Does your son or daughter treat everybody as if they were the enemy? Do they tend to express the idea that everybody is out to get them? Do they seem overly paranoid to you? This is not normal teenage behavior; you need to understand that. This is one of the most common signs of drug abuse. It’s one of those signs you don’t have to look hard to see.
Do your son’s or daughter’s eyes look funny? Are the pupils extra large or extra small? Does your child wear sunglasses even at night and say he is just trying to look cool? A person’s eyes show the effects of the drugs he is using. If you think your child is experimenting with drugs, watch his or her eyes. Are they red all the time? Glazed? If so, there’s a good chance your child is using drugs.
Has your child developed a violent side? Is he prone to sudden, uncontrollable fits of anger? This doesn’t have to mean physically violent (though that is often the case) but can also be a teen who is always yelling or threatening people. Any of these things should be a warning sign to you that your child could be experimenting with alcohol or drugs.
If your child is experimenting with drugs, he will be telling lots of lies to cover this up. Teens tend to be very good at covering things up. If you start wondering whether or not your child is telling you the truth, there is a good chance that your instincts are right. Be persistent and learn what it is that they are trying to cover up.
Does your child seem very happy one day, then terribly depressed the next day? Do your child’s emotions go up and down constantly? This is often confused with ‘normal’ teenage behavior, but it can also be an obvious sign of drug abuse. Don’t simply write it off.
If your child keeps coming to you needing money, or if money keeps coming up missing from your purse or your wallet, you need to have a serious talk with your child. Especially if they always seem to need 20 dollars or 50 dollars — round amounts — since that is often the price drugs cost.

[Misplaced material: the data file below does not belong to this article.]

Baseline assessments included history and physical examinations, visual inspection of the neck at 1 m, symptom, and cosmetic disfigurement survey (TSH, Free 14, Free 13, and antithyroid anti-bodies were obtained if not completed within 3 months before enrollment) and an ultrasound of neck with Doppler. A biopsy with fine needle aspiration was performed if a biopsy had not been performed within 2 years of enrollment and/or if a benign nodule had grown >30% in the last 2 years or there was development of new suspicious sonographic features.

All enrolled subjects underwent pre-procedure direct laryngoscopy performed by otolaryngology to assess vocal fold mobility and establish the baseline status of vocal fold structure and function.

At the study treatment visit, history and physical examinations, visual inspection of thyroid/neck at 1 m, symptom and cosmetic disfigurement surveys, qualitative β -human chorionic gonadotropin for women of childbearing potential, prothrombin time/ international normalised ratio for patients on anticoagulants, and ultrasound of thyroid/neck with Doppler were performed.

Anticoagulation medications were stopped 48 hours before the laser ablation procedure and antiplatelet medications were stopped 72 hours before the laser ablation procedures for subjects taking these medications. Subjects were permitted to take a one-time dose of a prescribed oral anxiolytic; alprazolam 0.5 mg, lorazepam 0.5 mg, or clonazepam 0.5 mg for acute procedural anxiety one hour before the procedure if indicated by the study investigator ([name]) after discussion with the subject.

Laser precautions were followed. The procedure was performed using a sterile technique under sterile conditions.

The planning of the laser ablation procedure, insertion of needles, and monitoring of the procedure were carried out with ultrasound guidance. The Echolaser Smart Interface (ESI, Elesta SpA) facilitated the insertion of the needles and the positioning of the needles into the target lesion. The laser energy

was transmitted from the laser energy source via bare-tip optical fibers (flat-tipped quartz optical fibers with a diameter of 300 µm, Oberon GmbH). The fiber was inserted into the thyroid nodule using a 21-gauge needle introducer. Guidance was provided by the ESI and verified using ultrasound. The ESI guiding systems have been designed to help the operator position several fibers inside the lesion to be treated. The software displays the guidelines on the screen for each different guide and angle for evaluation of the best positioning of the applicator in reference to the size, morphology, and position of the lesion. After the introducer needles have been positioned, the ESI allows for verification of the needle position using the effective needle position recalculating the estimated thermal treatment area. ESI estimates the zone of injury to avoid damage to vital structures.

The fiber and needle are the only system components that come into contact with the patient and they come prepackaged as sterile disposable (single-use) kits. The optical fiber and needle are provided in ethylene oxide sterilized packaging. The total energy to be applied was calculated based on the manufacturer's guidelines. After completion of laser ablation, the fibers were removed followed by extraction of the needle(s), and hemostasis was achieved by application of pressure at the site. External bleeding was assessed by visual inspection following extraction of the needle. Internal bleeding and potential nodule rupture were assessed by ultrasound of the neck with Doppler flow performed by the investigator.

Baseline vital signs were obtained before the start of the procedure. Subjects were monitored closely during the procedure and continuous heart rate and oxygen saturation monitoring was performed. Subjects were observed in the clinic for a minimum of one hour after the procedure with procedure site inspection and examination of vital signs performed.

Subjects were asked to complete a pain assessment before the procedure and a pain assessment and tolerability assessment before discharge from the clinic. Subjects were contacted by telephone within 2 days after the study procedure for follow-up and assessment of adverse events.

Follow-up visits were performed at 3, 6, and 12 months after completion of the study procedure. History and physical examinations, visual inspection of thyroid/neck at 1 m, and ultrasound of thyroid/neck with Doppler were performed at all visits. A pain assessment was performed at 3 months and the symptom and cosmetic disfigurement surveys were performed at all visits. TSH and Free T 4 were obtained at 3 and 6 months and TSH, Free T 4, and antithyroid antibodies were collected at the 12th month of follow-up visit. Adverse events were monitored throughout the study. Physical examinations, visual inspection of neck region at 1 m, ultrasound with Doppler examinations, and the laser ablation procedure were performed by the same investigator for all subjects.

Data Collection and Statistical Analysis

We value education and academic success, considering it key to long-term life success. Most of our staff have advanced degrees. Many of the students who come here lack sufficient high school credit to obtain their diplomas in a timely manner, but we help them get caught up and even to retake classes for a higher GPA. Every boy on campus is taught and tutored several hours each day. Our disciplined and structured approach to learning, with individualized academic goals and progress, helps the boys get back on track with their education and our courses are fully accredited and transferrable.
Our outdoor adventure program is second to none. Our students have regular opportunities to experience fun and challenging indoor and outdoor physical activities. Students enjoy camping, backpacking, rappelling, canoeing, and spelunking (cave exploration). They are challenged physically and learn the importance of goals and perseverance.
“Teen Challenge gives our kids something to live for – a relationship with God, a healthy self-esteem, and a direction in their lives that finally leads somewhere.”
Former Attorney General
“Teen Challenge changes the world one person at a time.”
Founder, Prison Fellowship
“The Teen Challenge program succeeds when all of the government programs have failed.”
“Too many young [people] have already lost their lives. Teen Challenge works to change young people’s lives by changing their hearts.”
“In my opinion, Teen Challenge is doing the best all-around job of providing the kids with something meaningful in their lives. And that’s what they all need.”
Former US Drug Czar
“Of all the programs reported to the Commission, the most successful is the program conducted by Teen Challenge.”
Past Director, AT&T Corporation
“Teen Challenge is one of the most successful programs in our country.”
Darren Reynolds, MA, is a tireless innovator and team-builder. He has worked with troubled youth for nearly 30 years. He became the Executive Director of Teen Challenge Adventure Ranch in 1996. He holds a Master’s Degree in Counseling.
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Therapeutic ranch and home for troubled teenage boys